Did you know that Jesus did not come into the world to establish a new religion called Christianity but rather to fulfill what was written by Moses and the prophets?
Did you know that his Hebrew name was Yeshua, that his mother’s name was Miriam, that he was referred to as “Rabbi” rather than “Reverend,” and that he was called “Christ” because that was the Greek equivalent for the Hebrew term “Messiah”?
Did you know that all of his first followers were Jews, including men named “Shim’on, called Kefa, and Andrew his brother, Ya’akov Ben-Zavdai and Yochanan his brother, Philip and Bar-Talmai, T’oma and Mattityahu the tax collector, Ya’akov Bar-Halfai and Taddai, Shim’on the Zealot and Y’hudah from K’riot, who betrayed him” (Matthew 10:2-4, Jewish New Testament)?
Did you know that the New Testament letter of James is really Jacob in the Greek, that Jude is really Judah, and that the very concept of “New Testament” is borrowed from the words of the prophet Jeremiah (see Jeremiah 31:31-34)?
Did you know that Jesus born “King of the Jews” and died “King of the Jews” (see Matthew 2:2; 27:35-37), and that he lived and died as a Jew?
Did you know that Saint John the Baptist was really Rabbi Yochanan the Immerser?
Did you know that when the woman with the issue of blood reached out and touched the kraspedon of Yeshua’s garment (Matthew 9:20; see also Matthew 14:36; Mark 6:36) that the word should be translated as “fringe” rather than “hem”? (See Numbers 15:38-39; Deuteronomy 22:12; Zechariah 8:23, which refer to the fringes/tassels that Jewish men were commanded to wear, and where the Septuagint, the ancient Greek translation of the Hebrew Bible, translated the Hebrew word for fringe with the Greek word kraspedon. Jesus, as a Torah observant Jew, wore these tassels.)
Did you know that he fulfilled the Spring Feasts of Israel – called God’s appointed times (Leviticus 23) – when he died (corresponding to Passover; see 1 Corinthians 5:7), rose from the dead (corresponding to Firstfruits; see 1 Corinthians 15:20, 23), and sent the Spirit (corresponding to Pentecost/Weeks; see Acts 2:1-4)?
Did you know that he will fulfill the Fall Feasts of Israel (see again Leviticus 23) when he returns with the blast of the trumpet (corresponding to the Feast of Trumpets; see Matthew 24:31; 1 Corinthians 15:51-52; 1 Thessalonians 4:16-17; Revelation 11:15), ushering in national atonement for Israel (corresponding to the Day of Atonement; see Zechariah 12:10-13:1; Romans 11:26-27), with the survivors of the nations that attack Jerusalem coming there to worship the Lord (corresponding to the Feast of Tabernacles; see Zechariah 14:16)?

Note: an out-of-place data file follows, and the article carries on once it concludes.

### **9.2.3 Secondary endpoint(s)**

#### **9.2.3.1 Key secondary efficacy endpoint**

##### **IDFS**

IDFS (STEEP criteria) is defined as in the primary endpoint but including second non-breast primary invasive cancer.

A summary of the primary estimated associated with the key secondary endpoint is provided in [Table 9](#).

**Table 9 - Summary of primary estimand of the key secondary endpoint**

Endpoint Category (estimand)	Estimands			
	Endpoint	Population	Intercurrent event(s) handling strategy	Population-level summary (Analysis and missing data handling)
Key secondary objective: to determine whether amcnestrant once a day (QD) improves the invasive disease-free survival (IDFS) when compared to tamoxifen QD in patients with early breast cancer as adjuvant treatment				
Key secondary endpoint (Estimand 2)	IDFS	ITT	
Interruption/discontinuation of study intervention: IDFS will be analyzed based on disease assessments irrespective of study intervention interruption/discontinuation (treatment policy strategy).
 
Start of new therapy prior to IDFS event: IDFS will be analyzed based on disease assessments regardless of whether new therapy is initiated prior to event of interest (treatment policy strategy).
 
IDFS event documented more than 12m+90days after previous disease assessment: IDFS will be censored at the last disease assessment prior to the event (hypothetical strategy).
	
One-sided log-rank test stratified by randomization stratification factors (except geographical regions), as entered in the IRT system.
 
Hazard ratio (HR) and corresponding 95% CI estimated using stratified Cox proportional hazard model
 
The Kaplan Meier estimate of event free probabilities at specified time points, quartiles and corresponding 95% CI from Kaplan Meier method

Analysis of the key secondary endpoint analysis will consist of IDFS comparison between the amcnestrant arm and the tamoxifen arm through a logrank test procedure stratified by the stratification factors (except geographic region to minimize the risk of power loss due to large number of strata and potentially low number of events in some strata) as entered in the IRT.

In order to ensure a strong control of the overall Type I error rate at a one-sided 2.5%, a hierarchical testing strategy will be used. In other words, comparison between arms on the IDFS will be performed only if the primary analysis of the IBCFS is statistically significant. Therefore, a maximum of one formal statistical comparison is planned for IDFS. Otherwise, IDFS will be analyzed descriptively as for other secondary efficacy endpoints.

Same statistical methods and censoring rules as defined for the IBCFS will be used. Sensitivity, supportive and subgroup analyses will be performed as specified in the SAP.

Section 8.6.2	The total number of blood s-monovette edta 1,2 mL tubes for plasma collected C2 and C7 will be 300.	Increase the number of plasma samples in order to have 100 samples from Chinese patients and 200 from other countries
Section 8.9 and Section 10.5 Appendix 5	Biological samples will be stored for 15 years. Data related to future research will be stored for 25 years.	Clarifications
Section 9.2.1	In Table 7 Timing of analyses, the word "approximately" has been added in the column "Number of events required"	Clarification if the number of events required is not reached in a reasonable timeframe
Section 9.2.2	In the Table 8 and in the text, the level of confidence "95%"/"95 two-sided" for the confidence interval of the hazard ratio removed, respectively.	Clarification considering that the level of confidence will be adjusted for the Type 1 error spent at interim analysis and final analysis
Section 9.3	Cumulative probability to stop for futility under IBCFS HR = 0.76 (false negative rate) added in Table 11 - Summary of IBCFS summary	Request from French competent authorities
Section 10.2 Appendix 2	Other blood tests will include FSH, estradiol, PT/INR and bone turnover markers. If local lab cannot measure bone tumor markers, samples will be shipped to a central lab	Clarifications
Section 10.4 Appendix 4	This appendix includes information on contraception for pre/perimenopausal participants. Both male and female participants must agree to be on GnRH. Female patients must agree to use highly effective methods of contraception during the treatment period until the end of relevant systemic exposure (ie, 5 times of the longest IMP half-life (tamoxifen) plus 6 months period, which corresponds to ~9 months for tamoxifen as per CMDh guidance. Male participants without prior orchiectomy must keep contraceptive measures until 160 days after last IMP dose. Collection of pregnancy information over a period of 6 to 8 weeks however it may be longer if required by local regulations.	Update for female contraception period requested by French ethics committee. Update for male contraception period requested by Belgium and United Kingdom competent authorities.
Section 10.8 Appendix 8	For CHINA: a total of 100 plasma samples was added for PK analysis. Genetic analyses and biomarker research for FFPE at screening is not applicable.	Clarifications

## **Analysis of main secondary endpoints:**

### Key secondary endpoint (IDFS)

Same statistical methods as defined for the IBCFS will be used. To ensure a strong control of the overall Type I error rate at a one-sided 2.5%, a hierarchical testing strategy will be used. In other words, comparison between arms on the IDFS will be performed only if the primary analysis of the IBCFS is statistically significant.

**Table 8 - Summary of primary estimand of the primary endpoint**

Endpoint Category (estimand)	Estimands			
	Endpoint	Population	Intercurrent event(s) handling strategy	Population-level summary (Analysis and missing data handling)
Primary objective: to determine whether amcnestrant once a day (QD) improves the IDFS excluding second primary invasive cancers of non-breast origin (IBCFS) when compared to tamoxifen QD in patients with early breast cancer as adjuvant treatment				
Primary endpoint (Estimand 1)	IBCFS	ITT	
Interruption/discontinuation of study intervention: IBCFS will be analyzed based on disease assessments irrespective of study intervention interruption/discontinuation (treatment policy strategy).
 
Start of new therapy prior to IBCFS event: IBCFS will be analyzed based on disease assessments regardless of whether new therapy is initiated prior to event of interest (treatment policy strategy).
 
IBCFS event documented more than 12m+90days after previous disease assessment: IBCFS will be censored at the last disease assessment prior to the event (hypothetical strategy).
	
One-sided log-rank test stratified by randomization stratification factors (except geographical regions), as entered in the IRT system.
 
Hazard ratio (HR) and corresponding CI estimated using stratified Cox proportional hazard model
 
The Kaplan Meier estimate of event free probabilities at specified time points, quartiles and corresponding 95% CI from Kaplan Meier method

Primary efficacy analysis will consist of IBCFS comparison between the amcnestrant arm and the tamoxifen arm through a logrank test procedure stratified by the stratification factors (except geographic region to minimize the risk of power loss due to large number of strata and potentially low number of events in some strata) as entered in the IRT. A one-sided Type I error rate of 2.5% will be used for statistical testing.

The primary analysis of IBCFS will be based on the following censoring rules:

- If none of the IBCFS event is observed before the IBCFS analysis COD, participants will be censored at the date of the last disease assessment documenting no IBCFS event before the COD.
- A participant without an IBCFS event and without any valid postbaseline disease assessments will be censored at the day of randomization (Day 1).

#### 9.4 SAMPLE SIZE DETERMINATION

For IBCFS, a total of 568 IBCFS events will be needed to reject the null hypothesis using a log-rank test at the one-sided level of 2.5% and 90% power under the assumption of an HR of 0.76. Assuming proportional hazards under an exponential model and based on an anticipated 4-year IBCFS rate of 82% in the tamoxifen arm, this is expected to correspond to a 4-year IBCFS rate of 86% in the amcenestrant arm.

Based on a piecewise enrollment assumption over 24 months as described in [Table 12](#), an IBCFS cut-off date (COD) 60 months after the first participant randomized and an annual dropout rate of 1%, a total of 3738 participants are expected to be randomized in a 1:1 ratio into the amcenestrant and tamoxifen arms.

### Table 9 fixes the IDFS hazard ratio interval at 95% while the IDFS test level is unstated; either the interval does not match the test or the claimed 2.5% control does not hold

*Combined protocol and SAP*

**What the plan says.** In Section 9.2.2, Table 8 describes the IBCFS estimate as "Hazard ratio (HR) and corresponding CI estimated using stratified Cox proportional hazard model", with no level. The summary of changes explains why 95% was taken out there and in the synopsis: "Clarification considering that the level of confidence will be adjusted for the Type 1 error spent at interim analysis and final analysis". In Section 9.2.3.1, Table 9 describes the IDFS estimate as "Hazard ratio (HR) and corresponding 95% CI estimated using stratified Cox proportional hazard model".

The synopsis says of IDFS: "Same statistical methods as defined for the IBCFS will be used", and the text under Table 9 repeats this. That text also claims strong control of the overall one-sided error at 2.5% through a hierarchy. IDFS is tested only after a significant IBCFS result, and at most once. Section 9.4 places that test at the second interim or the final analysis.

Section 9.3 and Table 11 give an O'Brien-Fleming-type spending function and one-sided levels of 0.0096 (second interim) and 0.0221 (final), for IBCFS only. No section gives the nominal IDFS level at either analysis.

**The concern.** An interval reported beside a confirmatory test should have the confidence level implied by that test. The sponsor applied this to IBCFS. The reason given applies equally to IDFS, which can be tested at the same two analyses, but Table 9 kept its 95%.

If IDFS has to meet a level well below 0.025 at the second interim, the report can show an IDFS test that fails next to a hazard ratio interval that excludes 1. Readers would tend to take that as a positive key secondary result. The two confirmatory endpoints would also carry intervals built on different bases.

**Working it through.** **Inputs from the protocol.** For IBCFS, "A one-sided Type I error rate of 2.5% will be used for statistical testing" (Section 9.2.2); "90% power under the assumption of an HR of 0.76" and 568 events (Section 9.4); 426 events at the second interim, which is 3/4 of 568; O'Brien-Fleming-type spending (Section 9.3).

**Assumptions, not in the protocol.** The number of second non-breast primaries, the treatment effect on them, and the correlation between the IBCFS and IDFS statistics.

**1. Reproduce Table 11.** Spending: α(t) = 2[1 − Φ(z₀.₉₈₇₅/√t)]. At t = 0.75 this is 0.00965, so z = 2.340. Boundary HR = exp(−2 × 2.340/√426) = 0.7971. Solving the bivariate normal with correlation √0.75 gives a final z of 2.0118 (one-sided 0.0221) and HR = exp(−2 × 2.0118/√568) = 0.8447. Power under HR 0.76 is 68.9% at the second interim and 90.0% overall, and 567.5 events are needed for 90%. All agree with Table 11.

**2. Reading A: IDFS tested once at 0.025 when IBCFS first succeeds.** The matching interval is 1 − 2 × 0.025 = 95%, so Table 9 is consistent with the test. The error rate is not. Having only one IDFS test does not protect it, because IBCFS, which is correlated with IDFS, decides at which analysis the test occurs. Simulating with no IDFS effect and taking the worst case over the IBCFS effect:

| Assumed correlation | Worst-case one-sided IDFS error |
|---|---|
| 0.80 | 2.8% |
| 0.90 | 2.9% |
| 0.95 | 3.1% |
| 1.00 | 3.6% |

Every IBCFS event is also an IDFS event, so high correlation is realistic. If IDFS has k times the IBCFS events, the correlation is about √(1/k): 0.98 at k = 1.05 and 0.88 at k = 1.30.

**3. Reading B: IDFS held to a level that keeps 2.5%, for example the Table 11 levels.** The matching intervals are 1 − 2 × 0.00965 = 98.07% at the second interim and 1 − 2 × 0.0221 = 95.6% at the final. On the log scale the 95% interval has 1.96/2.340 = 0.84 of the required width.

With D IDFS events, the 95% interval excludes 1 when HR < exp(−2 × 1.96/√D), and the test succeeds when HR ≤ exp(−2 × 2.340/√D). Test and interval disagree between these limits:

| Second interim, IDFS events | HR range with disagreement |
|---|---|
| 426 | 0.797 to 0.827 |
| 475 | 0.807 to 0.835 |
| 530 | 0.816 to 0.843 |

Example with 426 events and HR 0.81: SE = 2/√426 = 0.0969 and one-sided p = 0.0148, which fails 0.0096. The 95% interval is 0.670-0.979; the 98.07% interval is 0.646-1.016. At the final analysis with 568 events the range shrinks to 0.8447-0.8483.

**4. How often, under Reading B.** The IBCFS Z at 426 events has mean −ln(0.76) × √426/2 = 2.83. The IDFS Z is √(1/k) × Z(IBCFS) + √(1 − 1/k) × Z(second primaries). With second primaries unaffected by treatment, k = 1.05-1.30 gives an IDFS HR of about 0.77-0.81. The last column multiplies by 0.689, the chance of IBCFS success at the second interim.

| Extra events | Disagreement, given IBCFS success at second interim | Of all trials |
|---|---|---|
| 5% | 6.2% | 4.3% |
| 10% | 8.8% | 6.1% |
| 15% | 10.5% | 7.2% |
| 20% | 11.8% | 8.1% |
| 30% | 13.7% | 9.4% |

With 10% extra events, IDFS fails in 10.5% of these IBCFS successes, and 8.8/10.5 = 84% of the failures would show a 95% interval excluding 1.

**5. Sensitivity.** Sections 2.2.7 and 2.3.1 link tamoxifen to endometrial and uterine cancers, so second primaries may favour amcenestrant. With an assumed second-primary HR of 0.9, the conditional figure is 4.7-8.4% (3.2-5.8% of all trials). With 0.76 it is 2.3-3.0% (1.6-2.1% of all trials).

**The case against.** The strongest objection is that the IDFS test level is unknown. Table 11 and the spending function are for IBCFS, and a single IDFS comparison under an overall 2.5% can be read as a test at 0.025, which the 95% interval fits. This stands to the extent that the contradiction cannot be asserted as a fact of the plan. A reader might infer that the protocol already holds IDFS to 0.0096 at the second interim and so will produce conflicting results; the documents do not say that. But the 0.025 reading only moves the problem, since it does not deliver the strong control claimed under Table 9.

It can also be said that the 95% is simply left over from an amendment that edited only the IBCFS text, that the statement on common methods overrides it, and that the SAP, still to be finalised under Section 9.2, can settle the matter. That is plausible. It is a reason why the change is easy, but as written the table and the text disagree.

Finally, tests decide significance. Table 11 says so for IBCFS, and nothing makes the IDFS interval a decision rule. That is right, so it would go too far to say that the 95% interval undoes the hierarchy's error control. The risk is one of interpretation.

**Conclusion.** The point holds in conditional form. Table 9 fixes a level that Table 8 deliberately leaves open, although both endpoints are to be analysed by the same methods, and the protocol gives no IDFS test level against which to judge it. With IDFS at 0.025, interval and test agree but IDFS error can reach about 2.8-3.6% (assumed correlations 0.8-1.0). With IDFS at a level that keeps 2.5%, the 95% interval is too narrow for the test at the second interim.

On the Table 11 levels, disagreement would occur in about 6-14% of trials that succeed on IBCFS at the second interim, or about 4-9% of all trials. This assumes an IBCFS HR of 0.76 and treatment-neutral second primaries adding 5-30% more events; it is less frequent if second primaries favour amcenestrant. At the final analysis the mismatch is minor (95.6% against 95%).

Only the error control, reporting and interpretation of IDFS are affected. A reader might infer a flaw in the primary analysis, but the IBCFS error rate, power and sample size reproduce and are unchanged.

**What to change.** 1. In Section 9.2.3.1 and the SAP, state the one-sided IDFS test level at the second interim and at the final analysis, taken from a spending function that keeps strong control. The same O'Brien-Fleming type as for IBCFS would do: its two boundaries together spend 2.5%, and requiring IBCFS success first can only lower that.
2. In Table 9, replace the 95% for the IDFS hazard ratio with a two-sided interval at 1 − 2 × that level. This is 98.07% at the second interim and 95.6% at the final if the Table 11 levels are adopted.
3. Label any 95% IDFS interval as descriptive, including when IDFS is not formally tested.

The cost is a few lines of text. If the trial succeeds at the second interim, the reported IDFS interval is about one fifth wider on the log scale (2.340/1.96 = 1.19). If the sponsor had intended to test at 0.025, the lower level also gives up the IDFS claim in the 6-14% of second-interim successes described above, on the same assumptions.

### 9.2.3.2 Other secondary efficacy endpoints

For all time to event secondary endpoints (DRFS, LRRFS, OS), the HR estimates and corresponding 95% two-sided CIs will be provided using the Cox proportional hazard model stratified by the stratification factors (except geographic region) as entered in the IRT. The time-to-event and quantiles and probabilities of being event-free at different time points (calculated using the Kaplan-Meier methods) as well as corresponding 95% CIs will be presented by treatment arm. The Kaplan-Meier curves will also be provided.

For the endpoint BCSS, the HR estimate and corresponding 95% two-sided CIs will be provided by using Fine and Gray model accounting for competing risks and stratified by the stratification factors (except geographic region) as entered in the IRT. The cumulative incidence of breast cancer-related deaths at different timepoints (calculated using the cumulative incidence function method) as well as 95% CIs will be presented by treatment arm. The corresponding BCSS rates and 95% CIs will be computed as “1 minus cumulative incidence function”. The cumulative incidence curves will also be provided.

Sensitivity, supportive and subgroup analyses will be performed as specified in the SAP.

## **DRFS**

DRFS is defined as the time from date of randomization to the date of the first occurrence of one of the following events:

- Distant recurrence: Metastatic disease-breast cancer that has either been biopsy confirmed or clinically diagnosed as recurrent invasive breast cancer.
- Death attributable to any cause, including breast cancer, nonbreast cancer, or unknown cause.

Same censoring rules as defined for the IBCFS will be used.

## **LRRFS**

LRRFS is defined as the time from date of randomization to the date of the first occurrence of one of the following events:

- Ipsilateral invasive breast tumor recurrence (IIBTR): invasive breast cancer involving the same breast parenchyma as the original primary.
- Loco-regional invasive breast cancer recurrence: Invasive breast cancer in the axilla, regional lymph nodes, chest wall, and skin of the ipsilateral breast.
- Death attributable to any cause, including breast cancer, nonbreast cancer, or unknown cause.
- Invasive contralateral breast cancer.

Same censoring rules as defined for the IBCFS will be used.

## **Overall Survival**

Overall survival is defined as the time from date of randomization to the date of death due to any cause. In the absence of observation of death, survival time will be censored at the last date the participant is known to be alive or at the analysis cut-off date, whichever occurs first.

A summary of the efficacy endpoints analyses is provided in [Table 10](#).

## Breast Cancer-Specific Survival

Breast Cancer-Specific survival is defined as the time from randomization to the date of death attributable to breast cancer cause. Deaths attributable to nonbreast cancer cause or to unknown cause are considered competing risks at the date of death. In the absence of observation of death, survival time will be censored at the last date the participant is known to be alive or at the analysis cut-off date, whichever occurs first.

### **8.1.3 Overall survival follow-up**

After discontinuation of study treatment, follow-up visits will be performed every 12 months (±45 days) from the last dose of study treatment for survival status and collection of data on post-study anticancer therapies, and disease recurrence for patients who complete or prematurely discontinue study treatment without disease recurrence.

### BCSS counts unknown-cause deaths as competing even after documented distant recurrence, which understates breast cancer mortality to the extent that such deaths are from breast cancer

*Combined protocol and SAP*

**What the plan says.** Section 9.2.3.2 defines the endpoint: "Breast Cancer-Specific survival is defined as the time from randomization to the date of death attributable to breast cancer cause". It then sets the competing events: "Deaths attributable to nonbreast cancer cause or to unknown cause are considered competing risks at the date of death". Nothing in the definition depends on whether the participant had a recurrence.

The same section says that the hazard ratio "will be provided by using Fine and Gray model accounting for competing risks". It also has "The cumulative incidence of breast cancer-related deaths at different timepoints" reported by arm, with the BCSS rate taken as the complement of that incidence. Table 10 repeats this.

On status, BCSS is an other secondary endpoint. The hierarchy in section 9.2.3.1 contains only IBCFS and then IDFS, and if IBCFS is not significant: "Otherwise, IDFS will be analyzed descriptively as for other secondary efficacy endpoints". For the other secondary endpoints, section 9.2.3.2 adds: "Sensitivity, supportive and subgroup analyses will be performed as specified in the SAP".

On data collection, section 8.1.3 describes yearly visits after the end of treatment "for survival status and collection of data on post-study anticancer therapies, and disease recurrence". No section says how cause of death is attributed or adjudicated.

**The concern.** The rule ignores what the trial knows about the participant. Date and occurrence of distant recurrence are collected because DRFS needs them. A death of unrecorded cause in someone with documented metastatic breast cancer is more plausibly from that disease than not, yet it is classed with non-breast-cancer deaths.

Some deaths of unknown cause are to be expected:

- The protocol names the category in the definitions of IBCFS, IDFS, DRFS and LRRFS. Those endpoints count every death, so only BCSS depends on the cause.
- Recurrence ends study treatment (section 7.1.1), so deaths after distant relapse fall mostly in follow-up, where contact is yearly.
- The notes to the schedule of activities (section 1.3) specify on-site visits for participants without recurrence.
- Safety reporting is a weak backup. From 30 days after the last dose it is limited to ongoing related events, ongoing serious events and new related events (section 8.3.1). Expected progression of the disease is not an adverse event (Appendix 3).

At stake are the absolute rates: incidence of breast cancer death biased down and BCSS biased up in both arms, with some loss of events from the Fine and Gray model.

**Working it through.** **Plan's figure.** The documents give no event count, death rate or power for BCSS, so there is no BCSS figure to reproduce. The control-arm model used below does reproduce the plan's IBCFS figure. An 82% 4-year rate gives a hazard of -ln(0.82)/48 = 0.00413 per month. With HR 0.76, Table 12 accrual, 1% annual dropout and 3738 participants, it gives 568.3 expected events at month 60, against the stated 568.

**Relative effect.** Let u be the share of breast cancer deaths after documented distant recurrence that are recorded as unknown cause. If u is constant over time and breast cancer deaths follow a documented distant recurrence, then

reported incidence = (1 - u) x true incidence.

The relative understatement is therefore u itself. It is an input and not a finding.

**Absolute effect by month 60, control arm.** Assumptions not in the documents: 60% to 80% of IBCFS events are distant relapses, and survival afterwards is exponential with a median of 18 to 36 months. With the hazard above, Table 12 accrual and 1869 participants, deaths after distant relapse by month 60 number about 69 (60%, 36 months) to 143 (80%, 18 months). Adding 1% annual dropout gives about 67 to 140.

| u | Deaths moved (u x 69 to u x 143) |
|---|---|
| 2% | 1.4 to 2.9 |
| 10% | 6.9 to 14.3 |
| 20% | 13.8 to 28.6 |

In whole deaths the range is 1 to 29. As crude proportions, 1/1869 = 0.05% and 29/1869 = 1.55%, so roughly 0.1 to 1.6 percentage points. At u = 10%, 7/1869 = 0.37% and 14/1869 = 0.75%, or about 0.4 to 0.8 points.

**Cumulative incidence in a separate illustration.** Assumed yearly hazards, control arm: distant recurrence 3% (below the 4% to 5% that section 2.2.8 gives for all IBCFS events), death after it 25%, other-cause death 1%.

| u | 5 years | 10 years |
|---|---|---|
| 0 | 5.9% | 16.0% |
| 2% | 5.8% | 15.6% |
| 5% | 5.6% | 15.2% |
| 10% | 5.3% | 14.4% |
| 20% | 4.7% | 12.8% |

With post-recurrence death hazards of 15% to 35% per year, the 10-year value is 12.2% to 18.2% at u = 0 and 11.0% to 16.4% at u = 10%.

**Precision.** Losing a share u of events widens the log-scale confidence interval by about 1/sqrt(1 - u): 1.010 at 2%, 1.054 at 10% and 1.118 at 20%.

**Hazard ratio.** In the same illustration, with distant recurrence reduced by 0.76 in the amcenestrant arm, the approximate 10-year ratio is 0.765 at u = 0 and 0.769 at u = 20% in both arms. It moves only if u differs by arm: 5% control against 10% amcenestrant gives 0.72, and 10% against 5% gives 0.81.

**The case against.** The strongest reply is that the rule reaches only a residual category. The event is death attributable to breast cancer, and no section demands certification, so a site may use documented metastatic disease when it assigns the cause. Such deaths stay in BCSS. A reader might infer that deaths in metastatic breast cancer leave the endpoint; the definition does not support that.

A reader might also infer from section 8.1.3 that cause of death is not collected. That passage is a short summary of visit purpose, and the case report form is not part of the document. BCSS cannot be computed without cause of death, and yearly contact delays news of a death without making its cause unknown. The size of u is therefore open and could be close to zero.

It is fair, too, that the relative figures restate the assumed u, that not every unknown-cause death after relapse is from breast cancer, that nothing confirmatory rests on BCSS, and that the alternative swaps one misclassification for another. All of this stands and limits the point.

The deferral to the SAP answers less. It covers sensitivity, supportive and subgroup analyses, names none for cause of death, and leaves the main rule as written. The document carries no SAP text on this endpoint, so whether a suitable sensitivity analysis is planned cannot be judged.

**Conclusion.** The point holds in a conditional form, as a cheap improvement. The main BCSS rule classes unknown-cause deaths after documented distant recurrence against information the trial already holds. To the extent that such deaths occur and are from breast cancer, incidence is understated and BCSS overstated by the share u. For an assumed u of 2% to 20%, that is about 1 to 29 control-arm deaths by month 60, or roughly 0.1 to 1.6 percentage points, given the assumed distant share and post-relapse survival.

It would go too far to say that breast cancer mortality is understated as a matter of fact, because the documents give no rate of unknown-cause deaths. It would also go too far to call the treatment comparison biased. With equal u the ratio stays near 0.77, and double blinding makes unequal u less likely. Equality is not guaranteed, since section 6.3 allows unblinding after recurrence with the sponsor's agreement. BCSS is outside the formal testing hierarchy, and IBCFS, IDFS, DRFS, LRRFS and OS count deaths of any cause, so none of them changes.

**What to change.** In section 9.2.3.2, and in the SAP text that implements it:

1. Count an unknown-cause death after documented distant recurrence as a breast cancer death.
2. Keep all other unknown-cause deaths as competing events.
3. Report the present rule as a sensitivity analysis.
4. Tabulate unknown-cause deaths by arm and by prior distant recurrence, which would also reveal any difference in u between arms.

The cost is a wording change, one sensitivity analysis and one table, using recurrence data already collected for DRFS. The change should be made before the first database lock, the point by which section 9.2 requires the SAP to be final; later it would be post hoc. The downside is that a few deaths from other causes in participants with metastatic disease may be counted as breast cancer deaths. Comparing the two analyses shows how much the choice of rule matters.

Did you know that the word “church” is not the best translation for the Greek word ekklesia (see Matthew 16:18) and that it would be better translated as “congregation” or “assembly”?
Did you know that the Greek word synagoges is virtually always translated with “synagogue” in our English New Testaments (rightly so) except in Jacob (James) 2:2, where it is normally translated with “meeting” or “assembly,” since it referred there to a gathering place of followers of Jesus? Did the translators forget that Jacob was writing to fellow Jewish believers in Yeshua whose meeting place was also called a “synagogue”?
Did you know that Saul of Tarsus was not persecuting Christians, did not convert to Christianity, and did not change his name to Paul as a result of his alleged Christian conversion? Instead, as a Jew born in a Greek-speaking city (and as a Greek citizen), he would have had a Hebrew name (Saul) from birth as well as a Greek name (Paul).
And he was not persecuting “Christians” because that term was not coined until some years after he too became a believer in Jesus (see Acts 9-11). Instead, Saul was persecuting fellow Jews who believed that Jesus was the Messiah, in the midst of which he had a life-changing encounter with that same Jesus and became one of his followers too, continuing to be referred to as Saul until he began his mission to the Gentiles, at which time he was called Paul (see Acts 13:1-9).
It is absolutely true that Jesus opened the door for Jew and Gentile to worship together in one spiritual family (without Gentiles having to become Jews or Jews having to become Gentiles), that he did something radically new when he died for our sins and rose from the dead, and that this new expression of faith could not be contained within traditional walls.
At the same time, throughout history, the “Church” has always suffered when it lost sight of its Jewish roots, just as Paul warned in Romans 11 (see 11:17-25), since the building can only be as strong as its foundations.
So, in the midst of this Christmas season, let us never forget the Jewishness of Jesus.
It is only because he is the Messiah of Israel that he is the Savior of the world.
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